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A Little Light to See By

A confession: I had intended to write about the strategic planning work that we have been engaged in across the Association for the past year. It’s work that centers on the financial stability and membership growth required to achieve ALA’s goals of universal broadband (and the educational, employment, and public health access that depend on […]

Libraries Connect Us

Connection—across our diverse backgrounds, experiences, and futures—is a theme of my presidential year, and it is a necessary conversation. Demographers predict that by 2050, African Americans, Asian Pacific Islanders, Latinx, and Indigenous people will constitute the majority of Americans. So how does the American Library Association (ALA) fit into our rapidly evolving democracy? How can […]

Starting a New Legacy

Across the country, the makeup of university student populations is changing. First-generation students (FGSes) are organizing on campuses and prompting MLIS programs—such as the one we were enrolled in at San José State University (SJSU) iSchool—to rethink how they are engaging with students. As representatives of the first generation of college graduates in our families, […]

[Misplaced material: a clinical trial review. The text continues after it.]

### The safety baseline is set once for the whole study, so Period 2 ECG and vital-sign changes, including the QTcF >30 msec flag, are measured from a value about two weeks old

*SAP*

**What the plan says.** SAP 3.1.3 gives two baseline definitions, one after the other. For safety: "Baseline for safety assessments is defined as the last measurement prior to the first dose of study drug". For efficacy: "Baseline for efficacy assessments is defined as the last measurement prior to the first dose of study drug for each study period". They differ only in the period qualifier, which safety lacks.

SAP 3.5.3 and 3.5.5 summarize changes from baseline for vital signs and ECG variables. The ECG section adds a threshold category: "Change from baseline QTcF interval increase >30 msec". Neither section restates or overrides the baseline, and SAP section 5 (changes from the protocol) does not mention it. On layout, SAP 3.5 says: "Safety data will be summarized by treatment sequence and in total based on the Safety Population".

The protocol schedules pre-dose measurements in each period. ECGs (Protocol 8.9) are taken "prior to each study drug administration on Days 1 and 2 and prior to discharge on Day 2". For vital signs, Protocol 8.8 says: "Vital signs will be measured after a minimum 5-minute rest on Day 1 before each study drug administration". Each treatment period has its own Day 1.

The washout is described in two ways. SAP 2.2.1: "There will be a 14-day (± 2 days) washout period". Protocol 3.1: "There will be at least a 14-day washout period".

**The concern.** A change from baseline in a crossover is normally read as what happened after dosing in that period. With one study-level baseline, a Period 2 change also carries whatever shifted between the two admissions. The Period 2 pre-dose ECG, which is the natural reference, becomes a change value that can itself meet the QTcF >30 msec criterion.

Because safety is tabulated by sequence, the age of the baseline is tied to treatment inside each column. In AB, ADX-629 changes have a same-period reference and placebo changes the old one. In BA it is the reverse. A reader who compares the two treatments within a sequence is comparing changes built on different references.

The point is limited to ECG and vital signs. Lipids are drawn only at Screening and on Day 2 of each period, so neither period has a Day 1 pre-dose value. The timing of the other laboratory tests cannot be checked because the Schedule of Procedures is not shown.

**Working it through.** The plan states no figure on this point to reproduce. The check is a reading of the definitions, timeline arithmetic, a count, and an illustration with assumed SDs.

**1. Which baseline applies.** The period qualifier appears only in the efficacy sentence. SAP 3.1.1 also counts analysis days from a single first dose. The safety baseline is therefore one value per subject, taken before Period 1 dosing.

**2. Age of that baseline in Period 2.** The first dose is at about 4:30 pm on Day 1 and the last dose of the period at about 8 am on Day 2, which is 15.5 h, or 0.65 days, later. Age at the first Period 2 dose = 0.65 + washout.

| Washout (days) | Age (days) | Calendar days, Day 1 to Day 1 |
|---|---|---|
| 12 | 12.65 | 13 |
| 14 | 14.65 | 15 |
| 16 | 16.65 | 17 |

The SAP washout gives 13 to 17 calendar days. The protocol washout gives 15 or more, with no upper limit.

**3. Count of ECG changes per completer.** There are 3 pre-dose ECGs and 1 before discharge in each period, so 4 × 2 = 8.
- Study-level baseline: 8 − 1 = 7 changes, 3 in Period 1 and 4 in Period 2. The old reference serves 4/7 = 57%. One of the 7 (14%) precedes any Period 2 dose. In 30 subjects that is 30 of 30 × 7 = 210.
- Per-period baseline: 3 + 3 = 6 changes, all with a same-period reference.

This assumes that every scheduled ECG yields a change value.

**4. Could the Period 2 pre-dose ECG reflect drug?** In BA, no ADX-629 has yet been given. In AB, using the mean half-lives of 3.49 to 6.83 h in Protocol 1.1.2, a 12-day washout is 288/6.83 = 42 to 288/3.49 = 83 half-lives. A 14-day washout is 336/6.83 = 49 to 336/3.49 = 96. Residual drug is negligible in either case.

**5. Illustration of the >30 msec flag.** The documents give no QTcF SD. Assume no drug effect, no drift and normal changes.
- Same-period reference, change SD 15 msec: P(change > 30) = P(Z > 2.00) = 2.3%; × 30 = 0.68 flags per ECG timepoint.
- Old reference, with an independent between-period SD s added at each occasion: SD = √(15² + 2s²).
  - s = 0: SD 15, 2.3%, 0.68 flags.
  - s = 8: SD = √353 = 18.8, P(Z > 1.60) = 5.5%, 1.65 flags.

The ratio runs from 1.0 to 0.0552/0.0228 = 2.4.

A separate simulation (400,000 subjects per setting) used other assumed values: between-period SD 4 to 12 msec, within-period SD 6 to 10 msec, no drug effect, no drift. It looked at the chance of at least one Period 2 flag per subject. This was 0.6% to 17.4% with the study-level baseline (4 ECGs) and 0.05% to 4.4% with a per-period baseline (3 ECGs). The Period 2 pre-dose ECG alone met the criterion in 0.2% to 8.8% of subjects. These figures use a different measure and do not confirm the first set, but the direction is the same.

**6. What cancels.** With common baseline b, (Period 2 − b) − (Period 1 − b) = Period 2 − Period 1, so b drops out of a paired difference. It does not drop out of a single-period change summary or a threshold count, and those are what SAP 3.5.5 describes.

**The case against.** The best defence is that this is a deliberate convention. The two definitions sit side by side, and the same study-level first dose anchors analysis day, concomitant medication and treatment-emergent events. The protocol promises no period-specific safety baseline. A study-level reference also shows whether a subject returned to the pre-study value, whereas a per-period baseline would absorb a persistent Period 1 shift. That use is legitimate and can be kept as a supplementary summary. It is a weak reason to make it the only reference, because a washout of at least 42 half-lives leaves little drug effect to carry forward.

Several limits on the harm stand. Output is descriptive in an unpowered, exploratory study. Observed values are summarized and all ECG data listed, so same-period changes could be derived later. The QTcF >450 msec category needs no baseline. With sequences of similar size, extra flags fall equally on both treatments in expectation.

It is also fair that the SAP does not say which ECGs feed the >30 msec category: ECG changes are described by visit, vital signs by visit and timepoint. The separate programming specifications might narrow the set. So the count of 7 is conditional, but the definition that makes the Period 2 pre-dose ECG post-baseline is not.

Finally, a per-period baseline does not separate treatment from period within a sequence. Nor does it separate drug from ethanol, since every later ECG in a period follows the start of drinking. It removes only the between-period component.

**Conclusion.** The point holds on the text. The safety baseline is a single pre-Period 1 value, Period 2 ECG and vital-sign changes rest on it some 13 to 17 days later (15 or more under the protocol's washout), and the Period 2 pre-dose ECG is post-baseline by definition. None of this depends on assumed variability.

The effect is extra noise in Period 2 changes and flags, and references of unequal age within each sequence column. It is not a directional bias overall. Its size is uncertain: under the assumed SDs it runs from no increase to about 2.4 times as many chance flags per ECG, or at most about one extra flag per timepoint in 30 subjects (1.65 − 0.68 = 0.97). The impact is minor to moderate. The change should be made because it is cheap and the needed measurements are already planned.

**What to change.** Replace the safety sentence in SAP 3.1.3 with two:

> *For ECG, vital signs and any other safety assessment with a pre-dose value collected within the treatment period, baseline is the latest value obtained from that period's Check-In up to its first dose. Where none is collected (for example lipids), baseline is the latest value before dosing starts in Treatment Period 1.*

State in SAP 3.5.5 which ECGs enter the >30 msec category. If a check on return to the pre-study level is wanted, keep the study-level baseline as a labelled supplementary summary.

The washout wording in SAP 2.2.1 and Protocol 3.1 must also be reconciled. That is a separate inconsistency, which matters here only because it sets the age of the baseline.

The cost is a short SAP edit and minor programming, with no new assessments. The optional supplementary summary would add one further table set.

Arts Online

Infobase’s Films on Demand fashion studies streaming video collection includes more than 1,300 titles. As colleges and universities gear up for distance learning or a limited return to campus, streaming media is emerging as a key tool. The on-demand availability and unlimited simultaneous use offered by some platforms make streaming a valuable resource for both […]

Let Our Legacy Be Justice

We are living in extraordinary times. A time when a pandemic has required that we distance ourselves from one another, and a time when the stand against racism and racial violence requires we come together. Just as there was an outcry across the field to keep our staff and communities safe and protected from COVID-19, […]

Black Lives Matter

I was born in 1968, a year many describe as the most tumultuous of the second half of the 20th century. Martin Luther King Jr. was murdered April 4, 1968, as he was protesting the conditions of Memphis sanitation workers whose rallying call was “I Am a Man.” Presidential candidate Robert Kennedy was murdered while […]

Bumpy Inroads

When I completed my library degree at University of Toronto last year, I kept a spreadsheet to track jobs I applied to. Looking through those listings now—part- and full-time jobs across North America in public, academic, and government libraries and archives—I see that all were somehow precarious, with assignment durations ranging from four months to […]